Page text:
We first used video modeling to help a nine year old boy, whom we’ll call Mannie, learn more appropriate greeting behaviors. When in a store, he would greet his mother’s friends by running up and tickling them and yelling “I’m gonna get you!”
We developed a plan to utilize many of Mannie’s favorite people greeting others in appropriate ways, using language such as, “Hi, how are you doing?” or “Hi, can I have a high five?” These people were videotaped using these simple greetings and appropriate responses in a variety of familiar settings that Mannie often encountered, including Safeway, Tower Records and Best Buy. After the video was filmed, we spent one therapy session with Mannie discussing its content and watching it. Immediately after the first viewing, one of the people in the video knocked on the door of the therapy room and entered. Mannie immediately used the appropriate greeting that had just been modeled on the video. His correct response was videotaped as well and shown to him for reinforcement. The videos were sent home for him to watch at home and practice with his family.
We have also found that video modeling can be used to reduce anxiety by making a new situation less novel. Jim is a high schooler about to embark on his first work experience at the local hardware store. Jim can be somewhat aggressive if not prepared for novel experiences. He is also minimally verbal. At school, his teachers were trying to prepare him for this new vocational experience but using words to describe what was going to happen was not meaningful for Jim. He didn’t even understand the concept of what “work” or a “job” was. In this instance, a video was made to introduce the idea of “work.” It featured important people in his life doing their “jobs” and “working.” These people included his favorite teachers and his parents. Additionally, restaurant workers behind the counter at McDonald’s were also featured. The video was narrated in very simple language, describing that everyone works. Everyone has a job. The people at McDonald’s work. They make the hamburgers. Mr. Lucero works because he teaches the kids in Jimmy’s class. After a brief description/example of people and work, a video of the hardware store where Jim was to work was featured. The front of the store and the area where he was to work were also filmed. The narration then moved on to describing that “Jim is going to work; he will work at the Ace Hardware. He will work with the nails and with the white pipe.” Follow-up tapes of the actual work tasks would be an appropriate way to use a series of video models to positively support a new situation such as Jimmy’s new job.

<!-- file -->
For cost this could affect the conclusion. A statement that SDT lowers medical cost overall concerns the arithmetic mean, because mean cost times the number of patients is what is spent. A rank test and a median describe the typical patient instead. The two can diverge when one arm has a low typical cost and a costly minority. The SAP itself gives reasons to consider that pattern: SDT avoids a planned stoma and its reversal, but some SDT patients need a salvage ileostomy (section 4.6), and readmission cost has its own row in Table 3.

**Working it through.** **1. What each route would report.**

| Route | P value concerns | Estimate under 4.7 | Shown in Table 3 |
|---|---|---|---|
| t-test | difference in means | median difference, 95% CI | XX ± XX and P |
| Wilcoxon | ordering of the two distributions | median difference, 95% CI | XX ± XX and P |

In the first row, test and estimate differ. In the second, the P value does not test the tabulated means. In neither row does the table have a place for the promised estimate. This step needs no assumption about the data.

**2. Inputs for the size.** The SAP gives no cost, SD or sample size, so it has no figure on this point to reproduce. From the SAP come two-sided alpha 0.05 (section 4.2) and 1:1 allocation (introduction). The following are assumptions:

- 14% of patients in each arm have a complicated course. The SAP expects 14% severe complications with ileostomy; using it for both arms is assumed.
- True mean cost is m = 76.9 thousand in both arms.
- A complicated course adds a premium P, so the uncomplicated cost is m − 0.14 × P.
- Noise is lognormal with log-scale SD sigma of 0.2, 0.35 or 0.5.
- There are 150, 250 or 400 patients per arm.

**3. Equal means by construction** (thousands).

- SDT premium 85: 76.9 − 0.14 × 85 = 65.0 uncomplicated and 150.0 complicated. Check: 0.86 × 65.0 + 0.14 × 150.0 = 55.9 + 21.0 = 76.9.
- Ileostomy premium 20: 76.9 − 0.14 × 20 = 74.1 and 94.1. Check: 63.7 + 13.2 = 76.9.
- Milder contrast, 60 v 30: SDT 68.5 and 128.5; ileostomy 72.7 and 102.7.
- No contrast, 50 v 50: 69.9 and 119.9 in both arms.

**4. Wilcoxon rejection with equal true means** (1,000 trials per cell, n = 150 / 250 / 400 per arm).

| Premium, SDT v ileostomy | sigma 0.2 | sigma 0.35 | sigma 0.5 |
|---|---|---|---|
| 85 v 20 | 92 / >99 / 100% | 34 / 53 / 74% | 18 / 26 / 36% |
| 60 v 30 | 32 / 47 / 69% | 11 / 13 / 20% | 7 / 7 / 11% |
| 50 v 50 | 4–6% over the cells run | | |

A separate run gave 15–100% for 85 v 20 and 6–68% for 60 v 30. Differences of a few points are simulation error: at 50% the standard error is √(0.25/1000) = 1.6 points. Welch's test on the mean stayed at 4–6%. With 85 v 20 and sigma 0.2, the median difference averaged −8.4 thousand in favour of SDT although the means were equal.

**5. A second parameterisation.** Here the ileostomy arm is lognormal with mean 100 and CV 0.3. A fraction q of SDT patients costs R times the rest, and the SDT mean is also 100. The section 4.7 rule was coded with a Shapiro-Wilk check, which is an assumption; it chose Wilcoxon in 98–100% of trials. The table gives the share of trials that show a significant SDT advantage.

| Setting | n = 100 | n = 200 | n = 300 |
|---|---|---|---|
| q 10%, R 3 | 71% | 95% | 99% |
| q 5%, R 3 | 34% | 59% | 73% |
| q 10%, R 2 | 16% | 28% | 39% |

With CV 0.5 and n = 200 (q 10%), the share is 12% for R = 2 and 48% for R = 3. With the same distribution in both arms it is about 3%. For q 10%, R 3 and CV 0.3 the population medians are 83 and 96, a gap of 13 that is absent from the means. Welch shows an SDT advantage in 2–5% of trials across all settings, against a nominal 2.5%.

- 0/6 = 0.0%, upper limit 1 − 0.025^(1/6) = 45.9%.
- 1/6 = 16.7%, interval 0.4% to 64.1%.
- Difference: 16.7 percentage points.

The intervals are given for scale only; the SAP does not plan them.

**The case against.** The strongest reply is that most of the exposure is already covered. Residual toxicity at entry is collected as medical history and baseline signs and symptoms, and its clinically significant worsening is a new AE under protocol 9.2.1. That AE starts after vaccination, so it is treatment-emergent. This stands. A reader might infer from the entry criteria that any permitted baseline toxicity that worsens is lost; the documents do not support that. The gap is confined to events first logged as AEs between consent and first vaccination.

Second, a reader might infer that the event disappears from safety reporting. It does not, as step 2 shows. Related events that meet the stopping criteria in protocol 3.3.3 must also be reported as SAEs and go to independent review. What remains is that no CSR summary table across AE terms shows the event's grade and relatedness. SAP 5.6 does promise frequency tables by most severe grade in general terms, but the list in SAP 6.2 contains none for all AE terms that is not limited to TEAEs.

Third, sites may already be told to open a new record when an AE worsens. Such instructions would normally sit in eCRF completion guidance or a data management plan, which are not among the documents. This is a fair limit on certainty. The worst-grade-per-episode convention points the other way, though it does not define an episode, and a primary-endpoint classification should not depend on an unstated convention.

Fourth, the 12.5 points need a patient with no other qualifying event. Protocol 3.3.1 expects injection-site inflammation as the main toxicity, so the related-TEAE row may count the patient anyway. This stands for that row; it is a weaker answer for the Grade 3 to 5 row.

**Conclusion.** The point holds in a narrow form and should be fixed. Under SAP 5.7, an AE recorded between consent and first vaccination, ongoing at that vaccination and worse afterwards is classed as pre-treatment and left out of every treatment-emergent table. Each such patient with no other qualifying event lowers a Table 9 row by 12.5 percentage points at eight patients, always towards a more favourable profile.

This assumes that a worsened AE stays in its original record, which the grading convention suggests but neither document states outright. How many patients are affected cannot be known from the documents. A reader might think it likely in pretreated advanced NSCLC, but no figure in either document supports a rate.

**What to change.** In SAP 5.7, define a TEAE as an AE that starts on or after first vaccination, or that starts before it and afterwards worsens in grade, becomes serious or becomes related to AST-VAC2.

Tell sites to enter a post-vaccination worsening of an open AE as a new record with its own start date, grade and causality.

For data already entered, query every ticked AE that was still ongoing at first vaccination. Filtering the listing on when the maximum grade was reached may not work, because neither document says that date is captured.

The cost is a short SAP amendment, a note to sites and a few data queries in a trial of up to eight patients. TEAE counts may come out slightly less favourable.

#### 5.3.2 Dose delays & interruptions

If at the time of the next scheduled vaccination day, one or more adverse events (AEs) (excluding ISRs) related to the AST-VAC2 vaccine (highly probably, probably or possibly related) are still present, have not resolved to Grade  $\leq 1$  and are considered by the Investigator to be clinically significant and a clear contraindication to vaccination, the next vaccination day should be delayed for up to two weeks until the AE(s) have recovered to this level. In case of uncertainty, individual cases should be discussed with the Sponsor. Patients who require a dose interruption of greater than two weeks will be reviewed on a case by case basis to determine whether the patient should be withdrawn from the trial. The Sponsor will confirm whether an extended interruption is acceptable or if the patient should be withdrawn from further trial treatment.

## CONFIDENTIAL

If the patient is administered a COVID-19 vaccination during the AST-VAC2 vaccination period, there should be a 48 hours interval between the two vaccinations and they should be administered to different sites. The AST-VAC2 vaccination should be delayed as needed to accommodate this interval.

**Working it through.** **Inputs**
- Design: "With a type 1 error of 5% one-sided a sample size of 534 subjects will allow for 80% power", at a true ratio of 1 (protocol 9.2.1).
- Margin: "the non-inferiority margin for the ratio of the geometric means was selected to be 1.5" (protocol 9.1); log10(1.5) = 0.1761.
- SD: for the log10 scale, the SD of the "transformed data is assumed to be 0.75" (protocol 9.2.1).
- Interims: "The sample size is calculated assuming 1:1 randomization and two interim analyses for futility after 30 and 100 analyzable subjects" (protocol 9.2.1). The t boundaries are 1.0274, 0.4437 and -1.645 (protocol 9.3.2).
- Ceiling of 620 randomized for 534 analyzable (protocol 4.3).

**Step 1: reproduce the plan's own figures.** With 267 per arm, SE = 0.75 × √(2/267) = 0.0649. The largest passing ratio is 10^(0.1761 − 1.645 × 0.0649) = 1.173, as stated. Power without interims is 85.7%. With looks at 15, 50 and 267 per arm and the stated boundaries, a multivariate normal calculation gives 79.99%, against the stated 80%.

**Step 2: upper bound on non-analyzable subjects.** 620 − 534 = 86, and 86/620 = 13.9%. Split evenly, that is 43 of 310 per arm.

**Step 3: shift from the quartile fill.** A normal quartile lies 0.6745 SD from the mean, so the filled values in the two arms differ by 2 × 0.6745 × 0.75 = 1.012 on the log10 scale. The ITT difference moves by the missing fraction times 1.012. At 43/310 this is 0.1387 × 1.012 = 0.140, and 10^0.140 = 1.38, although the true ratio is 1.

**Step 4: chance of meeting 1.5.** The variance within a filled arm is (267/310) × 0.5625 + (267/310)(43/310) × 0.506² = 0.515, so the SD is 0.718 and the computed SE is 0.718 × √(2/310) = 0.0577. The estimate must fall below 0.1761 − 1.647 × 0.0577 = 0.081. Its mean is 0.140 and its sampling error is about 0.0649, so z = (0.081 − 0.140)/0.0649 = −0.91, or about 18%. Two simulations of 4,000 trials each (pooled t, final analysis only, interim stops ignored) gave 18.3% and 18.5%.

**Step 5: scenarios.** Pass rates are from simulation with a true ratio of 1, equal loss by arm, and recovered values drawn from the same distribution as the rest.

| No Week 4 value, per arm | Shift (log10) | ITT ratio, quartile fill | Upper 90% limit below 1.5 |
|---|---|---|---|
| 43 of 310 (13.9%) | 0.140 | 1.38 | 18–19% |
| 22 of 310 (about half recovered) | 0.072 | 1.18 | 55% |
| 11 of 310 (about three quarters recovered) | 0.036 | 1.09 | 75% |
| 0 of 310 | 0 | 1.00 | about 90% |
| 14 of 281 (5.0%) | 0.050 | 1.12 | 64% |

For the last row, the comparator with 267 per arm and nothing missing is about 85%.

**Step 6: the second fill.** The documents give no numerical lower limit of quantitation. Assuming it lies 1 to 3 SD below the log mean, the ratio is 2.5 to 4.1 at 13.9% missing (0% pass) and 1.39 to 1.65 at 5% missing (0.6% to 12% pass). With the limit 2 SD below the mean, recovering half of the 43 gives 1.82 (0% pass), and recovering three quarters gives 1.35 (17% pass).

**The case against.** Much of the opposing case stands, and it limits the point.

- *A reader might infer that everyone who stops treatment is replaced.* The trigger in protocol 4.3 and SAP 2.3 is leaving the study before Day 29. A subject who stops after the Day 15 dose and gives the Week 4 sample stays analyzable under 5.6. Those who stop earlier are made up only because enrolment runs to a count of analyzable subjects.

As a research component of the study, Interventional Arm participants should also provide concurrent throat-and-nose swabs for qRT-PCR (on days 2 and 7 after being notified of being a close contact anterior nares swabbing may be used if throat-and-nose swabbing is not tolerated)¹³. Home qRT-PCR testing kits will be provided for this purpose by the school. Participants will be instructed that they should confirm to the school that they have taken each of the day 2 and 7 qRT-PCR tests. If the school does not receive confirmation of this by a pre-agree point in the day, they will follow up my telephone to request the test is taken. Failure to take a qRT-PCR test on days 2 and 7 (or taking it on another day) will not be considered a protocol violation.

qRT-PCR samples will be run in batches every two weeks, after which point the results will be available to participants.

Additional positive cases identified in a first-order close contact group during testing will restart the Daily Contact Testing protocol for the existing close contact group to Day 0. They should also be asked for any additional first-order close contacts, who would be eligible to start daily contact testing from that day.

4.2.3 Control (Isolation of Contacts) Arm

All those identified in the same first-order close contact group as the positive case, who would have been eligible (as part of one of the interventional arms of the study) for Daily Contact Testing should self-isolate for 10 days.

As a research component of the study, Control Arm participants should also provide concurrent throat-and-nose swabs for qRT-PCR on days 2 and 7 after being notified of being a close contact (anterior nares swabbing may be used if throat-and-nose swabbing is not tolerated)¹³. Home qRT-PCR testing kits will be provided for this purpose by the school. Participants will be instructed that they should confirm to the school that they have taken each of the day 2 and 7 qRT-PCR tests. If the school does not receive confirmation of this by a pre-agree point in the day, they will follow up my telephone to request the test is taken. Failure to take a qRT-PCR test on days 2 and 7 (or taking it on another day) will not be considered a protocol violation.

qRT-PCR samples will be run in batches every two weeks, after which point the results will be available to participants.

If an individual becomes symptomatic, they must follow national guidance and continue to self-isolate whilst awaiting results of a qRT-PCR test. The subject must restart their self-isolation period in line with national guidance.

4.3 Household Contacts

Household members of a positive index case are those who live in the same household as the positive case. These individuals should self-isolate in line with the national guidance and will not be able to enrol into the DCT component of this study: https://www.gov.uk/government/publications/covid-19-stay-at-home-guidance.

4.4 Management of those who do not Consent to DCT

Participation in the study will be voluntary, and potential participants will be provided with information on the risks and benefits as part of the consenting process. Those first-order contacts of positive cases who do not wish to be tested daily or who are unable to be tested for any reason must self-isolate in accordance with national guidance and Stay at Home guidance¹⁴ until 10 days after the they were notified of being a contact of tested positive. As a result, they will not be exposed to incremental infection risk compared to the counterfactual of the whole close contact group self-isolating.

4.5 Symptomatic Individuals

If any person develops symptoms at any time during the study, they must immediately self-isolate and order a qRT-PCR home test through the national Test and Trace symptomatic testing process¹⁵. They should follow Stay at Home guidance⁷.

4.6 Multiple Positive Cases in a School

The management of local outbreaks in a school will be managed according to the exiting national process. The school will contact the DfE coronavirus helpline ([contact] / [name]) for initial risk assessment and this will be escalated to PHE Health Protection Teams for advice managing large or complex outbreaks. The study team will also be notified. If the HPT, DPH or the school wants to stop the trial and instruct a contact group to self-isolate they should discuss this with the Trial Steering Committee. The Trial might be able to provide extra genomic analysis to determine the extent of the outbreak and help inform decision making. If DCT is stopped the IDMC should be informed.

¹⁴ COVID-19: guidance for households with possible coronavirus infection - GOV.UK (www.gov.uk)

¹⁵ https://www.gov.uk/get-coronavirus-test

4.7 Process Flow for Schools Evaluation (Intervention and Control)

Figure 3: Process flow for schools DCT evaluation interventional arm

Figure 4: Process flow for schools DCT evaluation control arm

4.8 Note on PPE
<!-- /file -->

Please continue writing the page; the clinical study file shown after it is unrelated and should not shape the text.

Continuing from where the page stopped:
Another elementary student we worked with loved video modeling so much that he has had over ten videos created to help him learn everything from toileting to increasing the range of foods eaten to participating in PE class to finishing worksheets independently at school. For the toileting task, everything was videotaped, from going into the room to clothing management to actually getting the mechanics of going in the toilet down to washing his hands at completion.
The filming of this “private” behavior took some creative camera angles, but it really allowed this boy to make the associations necessary to understand the whole toileting idea and process. It also highlighted the FXS learning style.
Prior to the video modeling intervention, each of the pieces of the toileting process had previously been taught as individual segments. However, this boy could not put the pieces together into a meaningful “whole” so he had not been able to learn from the segmental, discrete teaching process. In contrast, the video model presents the task in its entirety, thus, the sequential processing and instruction is minimized allowing for the gestalt of the process to be conveyed, thus allowing for optimal learning. This method lead to his acquisition of the skill after only two attempts following viewing of the tape several times. He generalized the skill right away, successfully toileting at home, school and even at a public venue all within the first two weeks of learning how.
As the cases illustrate, video modeling can assist in the acquisition, or improvement, of a variety of social or language skills to specific job or daily living skills. The method requires the upfront planning and time to create a proper model, but in the end is a valuable tool. We have found most of the individuals with FXS love watching the tapes, and their emulation of the model comes readily when the real situation arises. It has proven to be a wonderful tool for skill acquisition and generalization. We plan to continue to use video modeling for multiple clinical issues and love the creative process of implementing this powerhouse strategy.